Each weekend when my sister and I were little kids, we’d make the drive with our parents to my grandmother’s house on Boulevard Terrace in Brighton. My dad would take us along Boston’s VFW Parkway which was a tree lined road snaking past the VA Hospital, through West Roxbury and Brookline and eventually into the heart of Boston. Our turn was La Grange street. Each time we’d sit at that traffic light waiting to make the turn I’d see the marker standing there with a small and weathered flag stating this was the Keenan Memorial Square. The square was named after brothers in arms. Thomas was in the Marines and died in 1944. His brother Gerald was in the Navy and died the same year. Even as a little kid, I remember sitting at that traffic light and staring at that sign wondering about the Keenan brothers who had made the ultimate sacrifice for their country. I wondered how their families ever got over losing two brothers the same year to the war. Truth is, they didn’t.
Sitting here in South Pasadena, CA, I am 3,000 miles away from the VFW Parkway and years removed from our weekend drives near Keenan Memorial Square. But on this Memorial Day weekend, the names of those two brothers again popped into my head after all these years. So I started searching online. Who were Thomas and Gerald? Who were these two brave young men whose plaque now stood guard at the turn we used every weekend when I was a kid? It took a while. There aren’t many mentions of the VFW Parkway anymore online talking about why it was built or just who it honors. But then I stumbled on a column written by Mike Barnicle of the Boston Globe back in 1998. It seemed Mike had some of the same curiosity I did about the Keenan brothers, the same questions that just nagged at me about who these men were that gave the ultimate sacrifice. So the answers now, are coming from Barnicle himself. Now, the rest of the story from his 1998 article.
“I think you need to talk to my uncle,” said the young man who answered the door at the house where both boys grew up. “They know the story. And it’s still sad to talk about.”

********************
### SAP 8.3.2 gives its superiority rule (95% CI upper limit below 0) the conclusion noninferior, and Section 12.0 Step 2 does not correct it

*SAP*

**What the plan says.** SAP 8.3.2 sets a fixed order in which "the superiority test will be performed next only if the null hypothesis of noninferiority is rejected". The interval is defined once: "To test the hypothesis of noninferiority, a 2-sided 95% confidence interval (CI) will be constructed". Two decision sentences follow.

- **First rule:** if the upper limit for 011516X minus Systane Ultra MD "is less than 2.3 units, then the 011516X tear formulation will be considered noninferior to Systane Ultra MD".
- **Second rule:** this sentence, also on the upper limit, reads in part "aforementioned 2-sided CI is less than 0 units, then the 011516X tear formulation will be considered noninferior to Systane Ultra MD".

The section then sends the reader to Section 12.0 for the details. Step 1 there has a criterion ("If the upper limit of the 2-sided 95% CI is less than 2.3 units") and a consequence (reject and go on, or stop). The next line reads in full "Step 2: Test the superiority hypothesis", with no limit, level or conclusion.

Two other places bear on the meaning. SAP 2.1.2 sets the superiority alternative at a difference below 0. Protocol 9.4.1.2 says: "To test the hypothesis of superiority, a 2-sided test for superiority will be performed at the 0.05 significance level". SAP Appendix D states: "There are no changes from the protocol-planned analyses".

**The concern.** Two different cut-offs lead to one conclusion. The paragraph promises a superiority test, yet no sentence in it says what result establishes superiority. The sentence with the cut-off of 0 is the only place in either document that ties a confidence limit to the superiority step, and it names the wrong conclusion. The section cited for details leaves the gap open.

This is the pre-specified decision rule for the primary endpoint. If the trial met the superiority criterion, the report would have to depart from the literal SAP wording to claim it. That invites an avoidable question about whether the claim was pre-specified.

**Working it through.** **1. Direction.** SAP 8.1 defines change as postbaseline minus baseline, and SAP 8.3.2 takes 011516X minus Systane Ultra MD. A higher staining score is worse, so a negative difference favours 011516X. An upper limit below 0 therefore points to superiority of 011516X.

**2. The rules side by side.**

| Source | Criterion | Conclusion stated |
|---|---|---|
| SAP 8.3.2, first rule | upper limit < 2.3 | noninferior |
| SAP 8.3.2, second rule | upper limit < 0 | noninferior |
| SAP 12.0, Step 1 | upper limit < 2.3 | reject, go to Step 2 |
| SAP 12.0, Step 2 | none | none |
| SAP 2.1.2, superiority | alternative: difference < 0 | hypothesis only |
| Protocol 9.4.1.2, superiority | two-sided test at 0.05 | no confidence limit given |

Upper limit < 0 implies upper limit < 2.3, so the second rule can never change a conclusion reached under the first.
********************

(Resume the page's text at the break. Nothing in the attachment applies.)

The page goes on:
Thomas and Helen Keenan had 10 children, seven boys and three girls. The father was a Boston firefighter. The family lived in West Roxbury. After Pearl Harbor, the oldest, Tom Jr., joined the Marine Corps. A few months later, his brother Gerald enlisted in the Navy after Roslindale High.
“Thomas died in the battle for Tinian Island,” his brother Joe, 71, recalled to Barnicle in 1998. “He died July 14, 1944. A priest came to the house with the fellow from Western Union. That’s how we were told: a telegram. “Two weeks later, Gerald died when the Japs torpedoed his ship, the Canberra. Funny thing is, I helped build that boat at the Charlestown Navy Yard. It was a very difficult time. My parents never got over it.”
Both brothers came back to Boston together in death. They were waked at the old Legion Post in West Roxbury, blocks from their boyhood home, and buried side-by-side on Aug. 28, 1944. Thomas Keenan was 23. His brother Gerald was 19. (Boston Globe 1998)
All these years later, as people celebrate the unofficial beginning to summer, as people get the barbecues going and their travel plans set, take a moment to remember the people who made it possible. It sounds cliche to say freedom isn’t free. But when you drive along the VFW Parkway in Boston and see a sign marking the sacrifices of two brothers who died for this country, it becomes clear that freedom often comes with a very heavy price.